May 2020 | By Nicolas Rabener of FactorResearch (@FactorResearch)
Every investor is a tactician, whether they actively try or not. Warren Buffett and his lieutenants at Berkshire Hathaway pursue a well-known strategy of buying high-quality companies trading at moderate valuations for the long-term (“quality merchandise at a discount”), but still, tactically adapt their investment portfolio to the changing environment. They did this most recently, for instance, by selling their stakes in US airlines like Delta and United when their outlook became less attractive in the post-COVID-19 world.
It can be argued that even long-term buy-and-hold investors are tactically allocating capital when they decide on an asset allocation mix, portfolio rebalancing dates, investment products, capital deployment plans, etc. No one simply holds the market portfolio – even in the simple case where you only held the market, decisions regarding dividends and new cash would be tactical.
Some investors explicitly describe their investment process as tactical asset allocation, typically with the goal of avoiding large losses or minimizing drawdowns. Given the current COVID-19 crisis, it is interesting to explore how effective this type of strategy was in terms of capital preservation.
In this short research note, we will investigate the performance of tactical asset allocation ETFs.
DEFINING TACTICAL ASSET ALLOCATION
Defining tactical asset allocation is challenging as tactical is largely in the eye of the beholder. Discretionary fund managers change their portfolios frequently and many of their decisions can be categorized as tactical. The same applies to systematic strategies like multi-factor products that adapt the factor mix according to the market structure. However, many of these changes are marginal rather than dramatic, making it difficult to come up with a simple definition of tactical vs strategic.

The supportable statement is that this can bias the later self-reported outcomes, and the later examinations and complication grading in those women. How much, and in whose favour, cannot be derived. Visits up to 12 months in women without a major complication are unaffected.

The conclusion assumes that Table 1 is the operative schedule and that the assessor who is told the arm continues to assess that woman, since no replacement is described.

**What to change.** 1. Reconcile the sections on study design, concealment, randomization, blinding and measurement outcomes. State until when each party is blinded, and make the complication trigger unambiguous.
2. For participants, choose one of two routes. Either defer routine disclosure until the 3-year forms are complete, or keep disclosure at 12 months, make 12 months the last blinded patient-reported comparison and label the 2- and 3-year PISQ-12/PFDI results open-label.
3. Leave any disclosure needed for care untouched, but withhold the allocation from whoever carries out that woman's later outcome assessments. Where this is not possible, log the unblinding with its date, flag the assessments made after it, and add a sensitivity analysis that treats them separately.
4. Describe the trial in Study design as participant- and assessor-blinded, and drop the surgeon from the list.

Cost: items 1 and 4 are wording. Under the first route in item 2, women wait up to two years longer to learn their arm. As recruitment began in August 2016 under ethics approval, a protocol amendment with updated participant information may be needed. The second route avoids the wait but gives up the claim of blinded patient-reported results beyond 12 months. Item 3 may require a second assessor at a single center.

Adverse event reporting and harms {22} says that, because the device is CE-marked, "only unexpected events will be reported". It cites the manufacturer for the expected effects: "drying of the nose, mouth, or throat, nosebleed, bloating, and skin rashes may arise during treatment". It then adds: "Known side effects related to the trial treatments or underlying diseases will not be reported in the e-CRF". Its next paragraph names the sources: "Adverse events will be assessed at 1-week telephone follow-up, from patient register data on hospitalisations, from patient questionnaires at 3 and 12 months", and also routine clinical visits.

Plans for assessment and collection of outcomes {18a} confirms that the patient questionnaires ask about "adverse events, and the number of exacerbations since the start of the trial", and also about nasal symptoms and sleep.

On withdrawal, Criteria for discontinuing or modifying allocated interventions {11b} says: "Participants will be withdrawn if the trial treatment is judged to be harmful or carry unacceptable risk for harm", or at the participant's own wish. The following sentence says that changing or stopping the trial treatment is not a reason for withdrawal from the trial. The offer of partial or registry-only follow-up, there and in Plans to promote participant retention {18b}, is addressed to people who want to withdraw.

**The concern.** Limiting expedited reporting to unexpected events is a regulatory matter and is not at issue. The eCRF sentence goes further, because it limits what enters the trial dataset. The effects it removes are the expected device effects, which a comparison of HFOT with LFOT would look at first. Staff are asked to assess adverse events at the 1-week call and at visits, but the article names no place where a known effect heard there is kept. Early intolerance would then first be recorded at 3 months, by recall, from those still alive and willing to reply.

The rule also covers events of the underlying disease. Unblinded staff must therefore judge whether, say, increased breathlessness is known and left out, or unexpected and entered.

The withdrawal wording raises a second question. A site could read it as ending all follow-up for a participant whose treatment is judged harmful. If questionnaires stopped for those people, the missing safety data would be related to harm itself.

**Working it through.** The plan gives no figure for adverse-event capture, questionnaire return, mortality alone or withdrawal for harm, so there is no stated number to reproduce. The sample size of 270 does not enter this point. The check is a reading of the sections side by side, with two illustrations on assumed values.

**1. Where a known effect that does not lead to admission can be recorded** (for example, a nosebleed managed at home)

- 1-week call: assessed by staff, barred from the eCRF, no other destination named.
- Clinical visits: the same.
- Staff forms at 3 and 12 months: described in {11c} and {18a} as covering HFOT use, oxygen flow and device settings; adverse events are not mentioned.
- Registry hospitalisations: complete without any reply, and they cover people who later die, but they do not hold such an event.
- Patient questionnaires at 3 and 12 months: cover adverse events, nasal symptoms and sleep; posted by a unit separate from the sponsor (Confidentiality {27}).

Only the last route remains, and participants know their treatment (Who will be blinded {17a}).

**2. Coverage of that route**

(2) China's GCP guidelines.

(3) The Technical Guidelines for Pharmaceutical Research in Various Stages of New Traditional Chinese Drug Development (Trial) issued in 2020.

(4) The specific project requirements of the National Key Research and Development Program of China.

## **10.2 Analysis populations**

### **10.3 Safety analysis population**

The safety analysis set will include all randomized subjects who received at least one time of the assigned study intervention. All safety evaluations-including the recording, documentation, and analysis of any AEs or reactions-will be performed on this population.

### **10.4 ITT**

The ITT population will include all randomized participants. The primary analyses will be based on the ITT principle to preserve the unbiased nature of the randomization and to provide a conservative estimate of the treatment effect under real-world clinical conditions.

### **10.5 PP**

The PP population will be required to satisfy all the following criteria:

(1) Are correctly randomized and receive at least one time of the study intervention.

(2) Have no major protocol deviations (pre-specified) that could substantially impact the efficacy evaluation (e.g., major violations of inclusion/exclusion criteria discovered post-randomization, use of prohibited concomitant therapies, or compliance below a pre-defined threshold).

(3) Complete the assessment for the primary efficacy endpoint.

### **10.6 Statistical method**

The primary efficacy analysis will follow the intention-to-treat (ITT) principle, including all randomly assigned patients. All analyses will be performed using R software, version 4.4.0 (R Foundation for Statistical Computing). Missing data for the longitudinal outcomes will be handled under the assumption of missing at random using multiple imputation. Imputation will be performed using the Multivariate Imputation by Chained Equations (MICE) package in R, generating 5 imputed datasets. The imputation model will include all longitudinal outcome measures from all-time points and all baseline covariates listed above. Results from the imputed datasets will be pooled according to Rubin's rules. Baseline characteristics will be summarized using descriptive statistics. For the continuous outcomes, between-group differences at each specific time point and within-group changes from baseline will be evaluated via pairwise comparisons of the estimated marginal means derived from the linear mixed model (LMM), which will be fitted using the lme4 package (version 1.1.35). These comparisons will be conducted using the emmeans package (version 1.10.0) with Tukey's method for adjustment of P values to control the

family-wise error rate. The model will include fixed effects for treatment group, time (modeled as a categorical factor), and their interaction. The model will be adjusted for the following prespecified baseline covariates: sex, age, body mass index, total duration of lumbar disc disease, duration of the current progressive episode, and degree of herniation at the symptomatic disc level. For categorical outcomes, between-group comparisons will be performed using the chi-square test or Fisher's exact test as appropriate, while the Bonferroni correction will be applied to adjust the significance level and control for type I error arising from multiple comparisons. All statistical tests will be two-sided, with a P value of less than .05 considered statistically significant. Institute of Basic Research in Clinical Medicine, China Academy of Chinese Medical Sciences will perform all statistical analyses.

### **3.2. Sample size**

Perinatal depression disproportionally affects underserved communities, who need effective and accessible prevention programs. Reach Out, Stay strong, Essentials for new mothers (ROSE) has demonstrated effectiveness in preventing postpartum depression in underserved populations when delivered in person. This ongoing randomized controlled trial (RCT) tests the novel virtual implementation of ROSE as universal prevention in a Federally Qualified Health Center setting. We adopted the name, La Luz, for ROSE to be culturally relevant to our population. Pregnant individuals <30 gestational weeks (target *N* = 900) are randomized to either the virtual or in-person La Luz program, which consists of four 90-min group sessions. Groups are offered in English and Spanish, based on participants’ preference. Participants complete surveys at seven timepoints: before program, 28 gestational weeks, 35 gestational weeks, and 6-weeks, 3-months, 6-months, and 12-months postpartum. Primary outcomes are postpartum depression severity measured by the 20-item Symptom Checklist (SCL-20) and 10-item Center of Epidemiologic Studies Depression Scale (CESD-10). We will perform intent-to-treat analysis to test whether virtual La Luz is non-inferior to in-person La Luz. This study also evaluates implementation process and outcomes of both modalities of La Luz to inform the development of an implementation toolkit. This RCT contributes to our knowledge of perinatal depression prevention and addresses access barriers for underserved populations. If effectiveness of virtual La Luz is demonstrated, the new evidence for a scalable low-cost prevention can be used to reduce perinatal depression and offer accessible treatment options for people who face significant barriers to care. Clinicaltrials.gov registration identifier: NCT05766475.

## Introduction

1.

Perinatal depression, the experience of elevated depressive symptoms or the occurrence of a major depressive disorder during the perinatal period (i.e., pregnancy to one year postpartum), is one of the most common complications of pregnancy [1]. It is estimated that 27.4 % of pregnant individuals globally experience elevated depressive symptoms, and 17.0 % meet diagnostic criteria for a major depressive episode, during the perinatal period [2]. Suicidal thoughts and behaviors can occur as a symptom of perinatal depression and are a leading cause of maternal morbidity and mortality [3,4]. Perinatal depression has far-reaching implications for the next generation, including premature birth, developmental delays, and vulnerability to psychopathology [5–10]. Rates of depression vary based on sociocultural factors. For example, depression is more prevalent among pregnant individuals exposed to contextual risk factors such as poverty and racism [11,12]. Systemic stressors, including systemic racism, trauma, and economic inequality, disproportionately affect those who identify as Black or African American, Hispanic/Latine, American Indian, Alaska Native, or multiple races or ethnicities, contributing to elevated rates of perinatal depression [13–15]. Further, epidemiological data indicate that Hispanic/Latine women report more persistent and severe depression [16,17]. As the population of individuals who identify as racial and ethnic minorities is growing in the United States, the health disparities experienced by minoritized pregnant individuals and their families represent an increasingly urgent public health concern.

We focus on ETFs traded in the US that make significant changes in asset allocation, e.g. by moving all capital from equities to fixed income based on discretionary decisions or quantitative signals. Many of these products feature the word “tactical” in their name. The first tactical ETF was launched in 2009 and our universe comprises merely 21 products, whereof only 14 are still trading. Cumulatively these manage approximately $1 billion of assets, which can not be considered a great commercial success when compared to $6 trillion invested in the ETF industry.
GLOBAL TACTICAL ASSET ALLOCATION
Global tactical asset allocation provides fund managers with the largest opportunity set to generate performance. Portfolios typically include equities, bonds, commodities, listed real estate, and occasionally short positions in asset classes.
We create an equal-weighted index of all ETFs focused on global tactical asset allocation and compare that to a naive straw man strategic portfolio that allocates equal capital to equities and bonds, i.e. an equal-weighted (50/50) global equity-bond portfolio. We observe that the trend in performance was comparable, which indicates that the ETF portfolios were mainly comprised of equities and bonds. However, tactical ETFs generated a significantly lower return in the period from 2009 to 2020.
The underperformance, as well as the low amount of assets under management in tactical ETFs, can be partially explained by high fees. The current average management fee is 0.87% per annum, which is significantly above plain-vanilla ETFs that track benchmark indices like the S&P 500, but also more expensive than smart beta or thematic products.